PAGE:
The extent, spread, and length of the COVID-19 public health crisis remains uncertain. If commentators were honest, they should acknowledge that the level of unknown uncertainty, along with the unprecedented nature of this situation, may make our conventional models redundant.
An indication of just how different this situation is illustrated in the IMF’s latest World Economic Outlook here.
"This crisis is like no other. First, the shock is large. The output loss associated with this health emergency and related containment measures likely dwarfs the losses that triggered the global financial crisis. Second, like in a war or a political crisis, there is continued severe uncertainty about the duration and intensity of the shock. Third, under current circumstances there is a very different role for economic policy."
And, in words that many privately feared, but no one wished to hear:
"It is very likely that this year the global economy will experience its worst recession since the Great Depression …"
This level of uncertainty is also why the most valuable commodity required by all now is a clear head. Yes, it is difficult, but only bad decisions are made when you are overwhelmed by stress and/or not thinking clearly.
In addition to a clear head, is a clear focus on your kaupapa as noted here. Just as relevant now, as it was before the crisis, are a clear understanding of your objective(s) - What are you trying to do? Why are you in business? What is your kaupapa? That needs to remain uppermost in our minds and should guide our decisions.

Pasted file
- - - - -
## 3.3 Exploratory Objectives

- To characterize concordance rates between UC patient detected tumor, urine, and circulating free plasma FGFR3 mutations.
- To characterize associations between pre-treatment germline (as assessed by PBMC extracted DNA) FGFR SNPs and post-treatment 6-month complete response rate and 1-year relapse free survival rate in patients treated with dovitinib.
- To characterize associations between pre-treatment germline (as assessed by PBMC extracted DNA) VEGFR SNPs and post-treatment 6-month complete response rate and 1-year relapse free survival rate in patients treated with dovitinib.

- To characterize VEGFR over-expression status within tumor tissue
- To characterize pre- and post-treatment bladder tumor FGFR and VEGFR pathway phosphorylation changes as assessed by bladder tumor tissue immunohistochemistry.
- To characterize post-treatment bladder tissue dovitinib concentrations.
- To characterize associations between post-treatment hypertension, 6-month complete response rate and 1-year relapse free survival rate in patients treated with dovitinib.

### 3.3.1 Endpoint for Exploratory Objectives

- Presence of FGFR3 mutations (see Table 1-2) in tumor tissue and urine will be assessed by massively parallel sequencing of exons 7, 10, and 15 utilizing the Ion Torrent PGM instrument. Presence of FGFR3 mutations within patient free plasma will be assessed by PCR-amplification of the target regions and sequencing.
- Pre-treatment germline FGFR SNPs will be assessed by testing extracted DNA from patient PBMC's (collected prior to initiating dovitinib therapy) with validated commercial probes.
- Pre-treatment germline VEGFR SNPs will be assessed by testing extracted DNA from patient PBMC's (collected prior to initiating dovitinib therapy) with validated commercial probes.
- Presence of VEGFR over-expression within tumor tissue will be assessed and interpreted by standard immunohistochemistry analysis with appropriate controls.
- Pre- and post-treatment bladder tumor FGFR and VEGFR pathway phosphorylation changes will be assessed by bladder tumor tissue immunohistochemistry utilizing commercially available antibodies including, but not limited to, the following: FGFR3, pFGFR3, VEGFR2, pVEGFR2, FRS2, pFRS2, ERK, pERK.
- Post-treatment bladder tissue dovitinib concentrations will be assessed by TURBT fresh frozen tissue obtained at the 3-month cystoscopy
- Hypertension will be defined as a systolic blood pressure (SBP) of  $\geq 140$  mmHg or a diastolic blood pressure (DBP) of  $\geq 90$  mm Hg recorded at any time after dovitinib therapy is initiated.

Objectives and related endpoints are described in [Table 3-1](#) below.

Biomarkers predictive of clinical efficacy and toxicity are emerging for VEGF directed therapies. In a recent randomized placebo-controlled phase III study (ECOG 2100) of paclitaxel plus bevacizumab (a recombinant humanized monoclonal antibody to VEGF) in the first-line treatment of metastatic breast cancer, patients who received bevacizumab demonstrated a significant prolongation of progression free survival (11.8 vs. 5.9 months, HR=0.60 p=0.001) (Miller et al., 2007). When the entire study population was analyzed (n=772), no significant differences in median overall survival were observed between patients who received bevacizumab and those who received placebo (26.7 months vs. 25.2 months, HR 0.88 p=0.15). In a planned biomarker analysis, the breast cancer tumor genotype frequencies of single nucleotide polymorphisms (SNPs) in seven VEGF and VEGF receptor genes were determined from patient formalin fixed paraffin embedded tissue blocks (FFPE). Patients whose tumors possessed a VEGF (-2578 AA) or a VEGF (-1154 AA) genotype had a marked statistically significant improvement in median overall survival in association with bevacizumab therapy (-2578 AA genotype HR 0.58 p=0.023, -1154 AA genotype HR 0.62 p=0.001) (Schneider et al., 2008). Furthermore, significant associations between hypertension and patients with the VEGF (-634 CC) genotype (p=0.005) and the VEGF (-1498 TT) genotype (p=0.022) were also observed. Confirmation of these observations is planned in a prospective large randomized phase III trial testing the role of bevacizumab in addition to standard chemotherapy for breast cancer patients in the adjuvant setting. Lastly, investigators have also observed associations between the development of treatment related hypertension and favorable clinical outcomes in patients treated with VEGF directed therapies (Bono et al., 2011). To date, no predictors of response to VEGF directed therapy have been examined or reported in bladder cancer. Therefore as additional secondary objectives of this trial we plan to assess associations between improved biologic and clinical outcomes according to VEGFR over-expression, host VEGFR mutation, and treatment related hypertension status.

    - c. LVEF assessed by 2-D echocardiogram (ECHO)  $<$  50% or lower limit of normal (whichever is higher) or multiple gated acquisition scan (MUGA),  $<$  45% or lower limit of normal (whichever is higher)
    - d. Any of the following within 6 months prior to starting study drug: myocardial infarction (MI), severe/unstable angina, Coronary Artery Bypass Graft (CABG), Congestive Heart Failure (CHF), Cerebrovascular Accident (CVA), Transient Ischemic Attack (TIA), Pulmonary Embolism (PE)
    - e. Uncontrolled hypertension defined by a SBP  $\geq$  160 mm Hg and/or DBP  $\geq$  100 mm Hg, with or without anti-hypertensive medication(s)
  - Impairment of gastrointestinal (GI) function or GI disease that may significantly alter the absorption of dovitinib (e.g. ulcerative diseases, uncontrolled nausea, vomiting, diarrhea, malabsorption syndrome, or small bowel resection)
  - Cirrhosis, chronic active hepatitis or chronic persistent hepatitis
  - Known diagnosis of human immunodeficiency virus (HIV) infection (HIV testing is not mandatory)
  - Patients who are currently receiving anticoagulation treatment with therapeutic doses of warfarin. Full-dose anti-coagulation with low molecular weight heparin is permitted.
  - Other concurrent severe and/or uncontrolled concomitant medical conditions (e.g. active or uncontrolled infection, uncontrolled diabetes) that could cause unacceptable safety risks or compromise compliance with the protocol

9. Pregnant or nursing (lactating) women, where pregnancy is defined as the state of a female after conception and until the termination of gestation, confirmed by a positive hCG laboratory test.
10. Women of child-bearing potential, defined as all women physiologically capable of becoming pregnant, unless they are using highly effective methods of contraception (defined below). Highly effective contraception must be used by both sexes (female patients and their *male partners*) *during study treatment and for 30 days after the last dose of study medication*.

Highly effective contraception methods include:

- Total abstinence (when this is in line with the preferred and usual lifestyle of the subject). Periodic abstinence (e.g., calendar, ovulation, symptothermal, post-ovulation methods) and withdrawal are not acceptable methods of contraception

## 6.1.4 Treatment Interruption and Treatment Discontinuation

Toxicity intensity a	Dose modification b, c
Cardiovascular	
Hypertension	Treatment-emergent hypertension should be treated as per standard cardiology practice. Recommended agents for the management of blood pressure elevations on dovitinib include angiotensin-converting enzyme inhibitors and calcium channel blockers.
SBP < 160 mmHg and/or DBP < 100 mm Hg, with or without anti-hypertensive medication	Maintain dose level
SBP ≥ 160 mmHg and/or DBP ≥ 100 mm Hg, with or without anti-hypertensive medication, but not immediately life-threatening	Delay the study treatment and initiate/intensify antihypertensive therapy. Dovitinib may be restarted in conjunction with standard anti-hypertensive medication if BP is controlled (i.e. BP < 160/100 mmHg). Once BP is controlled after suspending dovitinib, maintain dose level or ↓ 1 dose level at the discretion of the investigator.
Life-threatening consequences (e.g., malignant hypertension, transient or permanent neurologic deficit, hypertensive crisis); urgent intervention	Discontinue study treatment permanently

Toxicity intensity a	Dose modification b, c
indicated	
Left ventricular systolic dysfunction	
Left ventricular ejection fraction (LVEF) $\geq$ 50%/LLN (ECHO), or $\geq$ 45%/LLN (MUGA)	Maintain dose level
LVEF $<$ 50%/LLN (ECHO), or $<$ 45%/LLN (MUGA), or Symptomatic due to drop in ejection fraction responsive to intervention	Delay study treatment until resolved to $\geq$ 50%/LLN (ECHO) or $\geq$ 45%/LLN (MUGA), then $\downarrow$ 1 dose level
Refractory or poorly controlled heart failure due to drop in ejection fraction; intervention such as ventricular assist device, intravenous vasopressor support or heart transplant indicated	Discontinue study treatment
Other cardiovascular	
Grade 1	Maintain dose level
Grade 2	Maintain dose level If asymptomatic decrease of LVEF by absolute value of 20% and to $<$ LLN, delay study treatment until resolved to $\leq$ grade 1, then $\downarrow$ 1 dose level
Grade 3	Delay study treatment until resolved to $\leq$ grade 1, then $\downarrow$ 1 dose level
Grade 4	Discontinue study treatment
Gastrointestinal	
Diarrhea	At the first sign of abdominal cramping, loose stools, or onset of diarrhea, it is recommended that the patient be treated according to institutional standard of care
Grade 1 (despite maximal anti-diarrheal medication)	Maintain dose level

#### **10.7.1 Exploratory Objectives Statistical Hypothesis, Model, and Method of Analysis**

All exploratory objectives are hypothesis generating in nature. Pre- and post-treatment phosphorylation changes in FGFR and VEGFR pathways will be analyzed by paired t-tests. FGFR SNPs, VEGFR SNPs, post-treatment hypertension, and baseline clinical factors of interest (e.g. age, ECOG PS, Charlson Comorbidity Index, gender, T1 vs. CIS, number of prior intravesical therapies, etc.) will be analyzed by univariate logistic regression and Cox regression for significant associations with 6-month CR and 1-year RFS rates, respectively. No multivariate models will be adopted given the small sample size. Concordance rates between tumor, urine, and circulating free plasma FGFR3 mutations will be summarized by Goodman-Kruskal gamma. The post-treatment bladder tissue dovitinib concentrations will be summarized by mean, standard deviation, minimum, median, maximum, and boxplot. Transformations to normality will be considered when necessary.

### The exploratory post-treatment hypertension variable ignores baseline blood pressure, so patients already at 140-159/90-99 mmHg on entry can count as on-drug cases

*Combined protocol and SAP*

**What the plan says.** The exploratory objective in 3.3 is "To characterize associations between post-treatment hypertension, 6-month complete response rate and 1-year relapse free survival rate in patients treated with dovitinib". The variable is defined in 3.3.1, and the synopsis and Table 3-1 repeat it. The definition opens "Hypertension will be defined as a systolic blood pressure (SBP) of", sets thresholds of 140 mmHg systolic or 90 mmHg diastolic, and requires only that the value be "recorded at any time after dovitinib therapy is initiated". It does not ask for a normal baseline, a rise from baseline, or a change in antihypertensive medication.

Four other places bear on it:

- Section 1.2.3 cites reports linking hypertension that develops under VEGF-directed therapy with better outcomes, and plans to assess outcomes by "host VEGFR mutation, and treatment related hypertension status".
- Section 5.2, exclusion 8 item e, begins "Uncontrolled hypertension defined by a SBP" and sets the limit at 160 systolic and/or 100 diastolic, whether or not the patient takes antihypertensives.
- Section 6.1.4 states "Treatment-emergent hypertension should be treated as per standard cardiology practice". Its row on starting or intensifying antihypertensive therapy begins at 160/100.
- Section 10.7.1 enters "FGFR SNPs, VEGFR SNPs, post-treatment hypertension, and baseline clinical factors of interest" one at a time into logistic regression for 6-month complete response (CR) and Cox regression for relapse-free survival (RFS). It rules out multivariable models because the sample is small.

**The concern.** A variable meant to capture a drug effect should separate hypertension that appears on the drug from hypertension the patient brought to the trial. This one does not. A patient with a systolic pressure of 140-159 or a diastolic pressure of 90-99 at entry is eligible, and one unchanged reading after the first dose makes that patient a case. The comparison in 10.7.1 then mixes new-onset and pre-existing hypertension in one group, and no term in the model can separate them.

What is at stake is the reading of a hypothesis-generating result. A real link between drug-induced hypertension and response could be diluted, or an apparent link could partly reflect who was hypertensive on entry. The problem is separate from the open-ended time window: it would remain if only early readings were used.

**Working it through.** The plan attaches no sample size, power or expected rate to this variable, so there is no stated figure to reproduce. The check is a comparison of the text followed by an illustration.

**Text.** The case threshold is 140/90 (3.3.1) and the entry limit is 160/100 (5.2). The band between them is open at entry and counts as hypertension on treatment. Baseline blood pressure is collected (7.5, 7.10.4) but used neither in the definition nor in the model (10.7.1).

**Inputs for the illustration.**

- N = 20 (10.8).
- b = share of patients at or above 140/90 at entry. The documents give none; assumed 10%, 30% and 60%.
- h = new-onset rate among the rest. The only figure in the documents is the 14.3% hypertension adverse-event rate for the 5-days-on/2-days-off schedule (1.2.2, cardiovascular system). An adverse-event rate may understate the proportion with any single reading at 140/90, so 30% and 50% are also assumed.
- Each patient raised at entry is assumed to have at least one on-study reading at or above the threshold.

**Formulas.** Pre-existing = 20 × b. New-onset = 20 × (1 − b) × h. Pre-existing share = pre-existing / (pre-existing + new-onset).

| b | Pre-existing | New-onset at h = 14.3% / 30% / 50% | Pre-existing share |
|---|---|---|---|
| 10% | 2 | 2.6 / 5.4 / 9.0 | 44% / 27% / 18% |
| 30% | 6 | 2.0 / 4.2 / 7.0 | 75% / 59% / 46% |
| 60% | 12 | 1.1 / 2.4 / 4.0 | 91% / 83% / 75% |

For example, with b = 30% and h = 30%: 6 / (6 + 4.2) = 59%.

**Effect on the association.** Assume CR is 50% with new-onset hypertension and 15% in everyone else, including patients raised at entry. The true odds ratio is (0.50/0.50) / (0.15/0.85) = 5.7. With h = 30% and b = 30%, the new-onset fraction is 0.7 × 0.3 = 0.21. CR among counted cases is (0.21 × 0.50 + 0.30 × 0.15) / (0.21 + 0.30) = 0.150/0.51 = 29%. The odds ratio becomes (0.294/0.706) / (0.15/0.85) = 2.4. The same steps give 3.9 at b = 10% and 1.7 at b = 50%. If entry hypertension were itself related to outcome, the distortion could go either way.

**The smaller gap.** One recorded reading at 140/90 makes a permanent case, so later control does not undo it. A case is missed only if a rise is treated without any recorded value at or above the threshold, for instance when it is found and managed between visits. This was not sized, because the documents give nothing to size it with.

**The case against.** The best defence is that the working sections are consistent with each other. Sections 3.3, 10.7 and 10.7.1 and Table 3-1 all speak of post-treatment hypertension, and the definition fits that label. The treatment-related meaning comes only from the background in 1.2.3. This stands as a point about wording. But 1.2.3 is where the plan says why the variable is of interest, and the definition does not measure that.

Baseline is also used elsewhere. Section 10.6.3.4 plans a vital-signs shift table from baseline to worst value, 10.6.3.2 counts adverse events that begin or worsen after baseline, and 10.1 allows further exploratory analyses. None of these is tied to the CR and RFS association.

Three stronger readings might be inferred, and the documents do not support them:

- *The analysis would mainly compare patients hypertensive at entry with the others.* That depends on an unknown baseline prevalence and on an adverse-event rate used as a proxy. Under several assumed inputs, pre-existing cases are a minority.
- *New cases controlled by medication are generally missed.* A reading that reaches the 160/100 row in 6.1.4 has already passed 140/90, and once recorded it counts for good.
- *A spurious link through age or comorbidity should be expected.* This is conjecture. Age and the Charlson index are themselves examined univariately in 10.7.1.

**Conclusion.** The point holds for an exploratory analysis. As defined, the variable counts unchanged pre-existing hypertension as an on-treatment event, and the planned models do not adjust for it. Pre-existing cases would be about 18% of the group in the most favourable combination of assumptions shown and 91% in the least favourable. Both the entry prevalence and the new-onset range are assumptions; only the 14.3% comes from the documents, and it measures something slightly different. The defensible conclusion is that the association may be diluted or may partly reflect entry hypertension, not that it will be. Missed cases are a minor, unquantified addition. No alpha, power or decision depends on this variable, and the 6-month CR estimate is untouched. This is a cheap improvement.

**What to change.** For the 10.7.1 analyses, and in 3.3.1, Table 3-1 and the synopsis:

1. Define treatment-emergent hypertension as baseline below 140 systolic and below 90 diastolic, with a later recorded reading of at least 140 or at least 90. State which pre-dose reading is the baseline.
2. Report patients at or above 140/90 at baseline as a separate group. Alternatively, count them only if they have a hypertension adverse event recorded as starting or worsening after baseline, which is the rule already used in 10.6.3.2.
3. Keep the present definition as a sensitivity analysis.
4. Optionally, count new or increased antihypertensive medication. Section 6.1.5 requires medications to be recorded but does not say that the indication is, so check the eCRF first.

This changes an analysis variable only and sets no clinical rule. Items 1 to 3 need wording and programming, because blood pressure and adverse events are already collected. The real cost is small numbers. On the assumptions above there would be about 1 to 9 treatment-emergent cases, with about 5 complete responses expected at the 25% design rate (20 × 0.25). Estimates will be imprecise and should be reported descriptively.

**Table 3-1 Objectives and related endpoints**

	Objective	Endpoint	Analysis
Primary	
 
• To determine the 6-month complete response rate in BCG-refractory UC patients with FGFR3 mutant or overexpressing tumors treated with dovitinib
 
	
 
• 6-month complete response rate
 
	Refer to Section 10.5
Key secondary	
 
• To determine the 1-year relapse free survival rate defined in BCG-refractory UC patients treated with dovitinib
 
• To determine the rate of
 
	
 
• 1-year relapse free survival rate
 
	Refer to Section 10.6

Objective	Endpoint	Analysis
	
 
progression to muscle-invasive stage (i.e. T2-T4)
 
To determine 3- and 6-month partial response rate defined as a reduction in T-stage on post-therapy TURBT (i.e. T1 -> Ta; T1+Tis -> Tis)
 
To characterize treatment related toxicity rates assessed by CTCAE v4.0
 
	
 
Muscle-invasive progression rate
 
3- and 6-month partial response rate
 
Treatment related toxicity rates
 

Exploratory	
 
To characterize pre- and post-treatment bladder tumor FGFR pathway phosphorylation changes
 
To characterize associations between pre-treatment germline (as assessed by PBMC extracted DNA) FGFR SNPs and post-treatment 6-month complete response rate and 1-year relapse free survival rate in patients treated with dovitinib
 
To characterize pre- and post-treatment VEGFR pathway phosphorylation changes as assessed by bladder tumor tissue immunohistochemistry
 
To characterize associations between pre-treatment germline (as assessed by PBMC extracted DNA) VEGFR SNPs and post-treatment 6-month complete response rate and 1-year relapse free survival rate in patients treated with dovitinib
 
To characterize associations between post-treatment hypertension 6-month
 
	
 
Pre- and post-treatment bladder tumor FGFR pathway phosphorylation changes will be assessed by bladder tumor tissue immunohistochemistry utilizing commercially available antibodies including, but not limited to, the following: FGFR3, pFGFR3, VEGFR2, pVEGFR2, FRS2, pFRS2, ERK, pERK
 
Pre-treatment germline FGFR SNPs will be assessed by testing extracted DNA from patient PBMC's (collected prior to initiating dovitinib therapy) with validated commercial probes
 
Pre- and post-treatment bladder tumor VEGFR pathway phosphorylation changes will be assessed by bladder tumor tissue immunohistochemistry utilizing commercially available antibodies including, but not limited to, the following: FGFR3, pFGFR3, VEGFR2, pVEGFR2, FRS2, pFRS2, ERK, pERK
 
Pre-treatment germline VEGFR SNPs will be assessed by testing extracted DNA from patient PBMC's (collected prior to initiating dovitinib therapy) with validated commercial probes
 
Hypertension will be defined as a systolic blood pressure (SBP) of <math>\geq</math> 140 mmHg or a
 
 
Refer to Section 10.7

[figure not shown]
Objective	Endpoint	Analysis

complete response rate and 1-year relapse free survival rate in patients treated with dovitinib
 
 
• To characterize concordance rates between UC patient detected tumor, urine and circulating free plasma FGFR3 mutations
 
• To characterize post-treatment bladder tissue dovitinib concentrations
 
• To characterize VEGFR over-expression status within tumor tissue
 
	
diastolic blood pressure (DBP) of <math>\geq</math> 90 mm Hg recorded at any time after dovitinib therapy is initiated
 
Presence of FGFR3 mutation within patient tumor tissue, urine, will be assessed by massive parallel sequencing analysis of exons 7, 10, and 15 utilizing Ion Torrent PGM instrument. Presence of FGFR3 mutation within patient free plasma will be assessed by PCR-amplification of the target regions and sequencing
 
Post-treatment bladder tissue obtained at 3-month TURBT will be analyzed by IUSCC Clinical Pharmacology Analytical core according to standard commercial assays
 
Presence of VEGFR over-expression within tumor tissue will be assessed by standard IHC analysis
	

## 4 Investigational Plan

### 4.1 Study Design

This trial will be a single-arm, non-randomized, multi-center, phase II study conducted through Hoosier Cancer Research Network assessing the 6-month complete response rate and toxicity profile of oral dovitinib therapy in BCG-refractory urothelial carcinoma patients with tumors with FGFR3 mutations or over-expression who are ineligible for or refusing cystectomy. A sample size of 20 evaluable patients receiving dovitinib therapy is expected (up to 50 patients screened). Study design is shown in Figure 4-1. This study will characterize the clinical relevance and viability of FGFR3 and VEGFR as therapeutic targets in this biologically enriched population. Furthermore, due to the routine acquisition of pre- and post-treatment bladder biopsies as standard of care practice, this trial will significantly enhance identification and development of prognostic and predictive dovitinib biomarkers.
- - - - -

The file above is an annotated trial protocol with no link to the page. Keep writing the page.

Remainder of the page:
Private sector businesses are likely to concentrate their efforts to maintaining cash flow. Despite such efforts, ongoing uncertainty and international upheaval is likely to limit confidence. Consequently, there will be little appetite for investment in renewal or expansion opportunities. Similarly, families, whānau, and households will face uncertain employment and income prospects. Their appetite for spending will similarly be constrained.
It will be left for government, both central and local, to underpin spending (the demand side) and also to reinforce confidence in future plans. The latter includes maintaining confidence in social and community networks as the safety net for businesses and for families (the supply side). Continued spending and levels of operations in the economic and social infrastructure of communities will be critical to enabling a return to some confidence in future opportunities.
Central government has shown a commitment to the recovery. Early signs are that government may look to loosen the restrictions on local government finances. Additionally, the Reserve Bank has announced that is now purchasing local government bonds.
Local government can ensure local demand remains strong. Increased (or, at the least, maintained) investment by local government will support the local recovery. Local government has closer levels of engagement and stronger relationships with local business.
Consequently, the role of local government is just as critical as that of central government. Front and centre for local government must remain the four wellbeings. The kaupapa remains unchanged.